For the last song, Urge, all three guitar straps went down comically low for a hurricane of frantic guitar shrieks, sinister bass and hoarsely yelled lyrics. Sinclair’s guitar strap fell off but he continued singing while friends pulled him back together. An apt metaphor for the city’s close and burgeoning punk scene.
El Jay

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The Glareless

1. Lingering (Part 2)
2. Lingering (Part 1)
3. 800 Dollar
4. Soul Return Night
5. Voodoo
6. Do You Understand
7. Unburden ***Cut from set***

“Our music is inspired by everything bad around us,” shouted The Glareless’s Daniel Kiva, Hong Kong’s answer to Yes wizard Rick Wakeman for the synthpop generation. “Most of these bad feelings come from my fucking boss,” he adds with a chuckle. From the glove-wearing bassist Billy to the bizarre sounds tumbling from the stage like dry ice, everything about The Glareless is unexpected. Kiva turns out to be the incongruously profane mouthpiece of an intricate and technically-minded line-up, which puts its talented keyboard player Fat Wong and bass player at the fore.

It was music to get lost in. With the punchy, cutting bass, galactic synth oscillations and classical-inspired piano, in many ways it seemed the band was going for “Muse without guitar” at first. But as the genre-shifting sound blossomed and snaked down increasingly disparate avenues, reference points became harder to draw.

Two-part opener Lingering was a neatly-orchestrated instrumental ode to the same three chords. Brisk drums, chirping synths and undulating piano exemplified the first half, while a flurry of cymbals introduced Part 2, a more windswept, obscure version of its predecessor. The entire, immaculately-constructed set was like a Magic Eye game of shifting textures and colours; with cheesy, jazz lounge piano nestled alongside squeaky, pitch-shifted effects and tightly wound drums.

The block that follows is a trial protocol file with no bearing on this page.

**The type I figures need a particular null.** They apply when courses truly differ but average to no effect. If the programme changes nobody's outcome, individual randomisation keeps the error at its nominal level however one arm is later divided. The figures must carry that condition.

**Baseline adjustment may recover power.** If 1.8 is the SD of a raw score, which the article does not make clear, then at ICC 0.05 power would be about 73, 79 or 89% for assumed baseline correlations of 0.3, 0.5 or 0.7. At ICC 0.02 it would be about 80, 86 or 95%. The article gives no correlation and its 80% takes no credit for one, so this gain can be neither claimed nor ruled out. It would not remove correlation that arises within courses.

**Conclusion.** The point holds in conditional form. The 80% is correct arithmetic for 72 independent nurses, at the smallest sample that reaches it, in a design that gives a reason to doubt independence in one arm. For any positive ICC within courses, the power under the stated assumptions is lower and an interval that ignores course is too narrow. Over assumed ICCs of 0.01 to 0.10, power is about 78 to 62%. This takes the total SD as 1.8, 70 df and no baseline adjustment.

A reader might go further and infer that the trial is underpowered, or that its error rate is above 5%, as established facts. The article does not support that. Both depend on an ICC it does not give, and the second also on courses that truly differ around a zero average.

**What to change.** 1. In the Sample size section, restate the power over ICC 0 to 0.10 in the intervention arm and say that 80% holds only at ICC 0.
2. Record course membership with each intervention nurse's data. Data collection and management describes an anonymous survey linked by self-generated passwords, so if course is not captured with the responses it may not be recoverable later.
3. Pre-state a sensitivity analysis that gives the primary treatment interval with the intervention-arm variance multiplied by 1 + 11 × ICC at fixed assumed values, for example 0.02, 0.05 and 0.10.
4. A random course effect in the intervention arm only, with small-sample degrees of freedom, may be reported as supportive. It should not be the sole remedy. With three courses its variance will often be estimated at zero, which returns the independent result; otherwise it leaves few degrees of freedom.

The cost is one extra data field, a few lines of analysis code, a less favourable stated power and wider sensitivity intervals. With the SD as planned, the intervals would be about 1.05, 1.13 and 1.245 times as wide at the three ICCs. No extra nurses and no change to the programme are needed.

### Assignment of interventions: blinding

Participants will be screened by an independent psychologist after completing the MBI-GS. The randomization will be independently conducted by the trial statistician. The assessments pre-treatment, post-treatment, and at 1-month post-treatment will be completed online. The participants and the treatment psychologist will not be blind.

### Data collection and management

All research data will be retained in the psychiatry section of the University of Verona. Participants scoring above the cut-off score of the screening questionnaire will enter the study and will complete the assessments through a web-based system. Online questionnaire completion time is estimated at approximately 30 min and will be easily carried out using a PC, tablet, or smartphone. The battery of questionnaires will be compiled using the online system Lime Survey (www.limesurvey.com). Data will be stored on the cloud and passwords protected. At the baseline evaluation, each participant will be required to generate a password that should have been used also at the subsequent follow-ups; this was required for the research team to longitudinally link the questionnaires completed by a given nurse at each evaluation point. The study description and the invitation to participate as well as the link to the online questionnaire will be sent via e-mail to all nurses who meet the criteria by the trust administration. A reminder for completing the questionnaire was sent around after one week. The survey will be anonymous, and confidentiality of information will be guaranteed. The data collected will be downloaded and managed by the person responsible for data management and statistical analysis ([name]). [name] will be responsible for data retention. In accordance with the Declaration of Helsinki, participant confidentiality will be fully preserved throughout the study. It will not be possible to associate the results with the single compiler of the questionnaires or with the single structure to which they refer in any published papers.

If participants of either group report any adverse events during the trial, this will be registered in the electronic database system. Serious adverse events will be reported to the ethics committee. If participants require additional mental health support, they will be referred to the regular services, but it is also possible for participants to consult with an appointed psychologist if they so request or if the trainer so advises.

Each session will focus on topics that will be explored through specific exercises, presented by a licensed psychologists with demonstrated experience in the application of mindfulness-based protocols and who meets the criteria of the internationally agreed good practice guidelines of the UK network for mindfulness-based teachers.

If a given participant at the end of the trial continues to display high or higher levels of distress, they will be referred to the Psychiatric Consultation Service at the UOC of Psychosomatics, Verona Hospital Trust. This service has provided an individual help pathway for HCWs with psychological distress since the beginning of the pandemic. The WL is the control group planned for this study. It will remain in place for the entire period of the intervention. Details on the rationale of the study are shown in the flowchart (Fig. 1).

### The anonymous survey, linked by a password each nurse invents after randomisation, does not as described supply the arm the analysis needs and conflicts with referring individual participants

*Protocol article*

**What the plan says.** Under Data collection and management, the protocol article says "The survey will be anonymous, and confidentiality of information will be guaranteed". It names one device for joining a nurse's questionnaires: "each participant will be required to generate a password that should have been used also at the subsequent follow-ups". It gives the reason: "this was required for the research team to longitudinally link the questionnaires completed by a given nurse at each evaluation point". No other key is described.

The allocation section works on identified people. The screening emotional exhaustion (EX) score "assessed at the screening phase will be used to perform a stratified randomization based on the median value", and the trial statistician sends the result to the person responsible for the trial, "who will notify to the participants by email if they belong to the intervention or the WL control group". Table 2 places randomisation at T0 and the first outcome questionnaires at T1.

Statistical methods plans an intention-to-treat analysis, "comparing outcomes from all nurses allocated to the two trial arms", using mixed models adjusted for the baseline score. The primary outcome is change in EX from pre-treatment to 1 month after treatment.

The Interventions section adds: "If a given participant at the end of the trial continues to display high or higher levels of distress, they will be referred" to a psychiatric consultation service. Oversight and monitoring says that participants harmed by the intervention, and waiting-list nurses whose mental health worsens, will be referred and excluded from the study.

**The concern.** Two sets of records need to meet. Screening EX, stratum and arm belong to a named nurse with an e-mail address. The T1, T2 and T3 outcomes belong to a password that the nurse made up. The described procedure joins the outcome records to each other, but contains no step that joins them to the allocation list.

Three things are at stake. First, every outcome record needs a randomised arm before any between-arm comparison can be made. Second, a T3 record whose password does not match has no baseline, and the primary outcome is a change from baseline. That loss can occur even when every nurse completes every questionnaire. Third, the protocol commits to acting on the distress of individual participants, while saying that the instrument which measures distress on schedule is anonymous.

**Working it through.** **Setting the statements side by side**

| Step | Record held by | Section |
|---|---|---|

Fifth song Voodoo, dedicated to that “fucking boss”, was the most rock-driven performance – omitting the guitar for blissful bursts of synth arpeggios. Kiva conjured up some evil shaman madness, puncturing the air with hearty middle finger thrusts, while drummer Lego’s snares sped up like a round of gunshots before a simmering finish.

“This is our fucking last song!” bellowed Kiva, introducing Do You Understand. After all the menace, it seemed sweet and upbeat, with shimmering synths and almost Vanessa Carlton-like piano chords. A perfect example of the hidden treasures to be unearthed in Hong Kong’s deceptively rich music scene.
– El Jay


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Nose Manual

1. Grannies Retreat
2. Somebody Else
3. You Sing The Grass
4. One More Day
5. Mother Psycho

Where do they get these names … seriously?! (A quick Google tells us it’s a Tony Hawk skater move) “Name your band after a body part and it’ll be ripe for metaphors,” should be day one at Rock School. And unfortunately, all the possible Nose Manual puns you can think of probably applied here: no song stood out in a fairly loose and at times lacklustre set.

When the newly-formed rockers assembled on stage, something about their workmanlike demeanour made them look like they’d be pretty heavy, but they were more Weezer in sound, with sunny melodies and jolly guitar. Vocalist Billy Wong (also of “Amino Shower”) wasn’t the best singer, but just about held the set together with thoughtful lyrics and an ebullient stage presence, leaping on top of a piano stool and running around. It was surf rock for the slacker generation, but it could have been pulled a lot tighter.

There were signs of promise: after the angular opening riff of Somebody Else, the guitarist let rip with an effortless and impressive solo, while One More Day had Red Hot Chili Pepper’s funky surf shack chords. Last song Mother Psycho saw the night out with scattered drums and a jangly, indie rock riff. Altogether it was very garage band – like the audience had stumbled upon the early rehearsals of a new group. All the right components were there, but it’ll take a little more polish before Nose Manual will be fit for another headline slot.
– El Jay

Photos by ​Angus Leung.​
由​Angus Leung​攝影。
Poster by ​Angus Leung​.
海報由​Angus Leung​.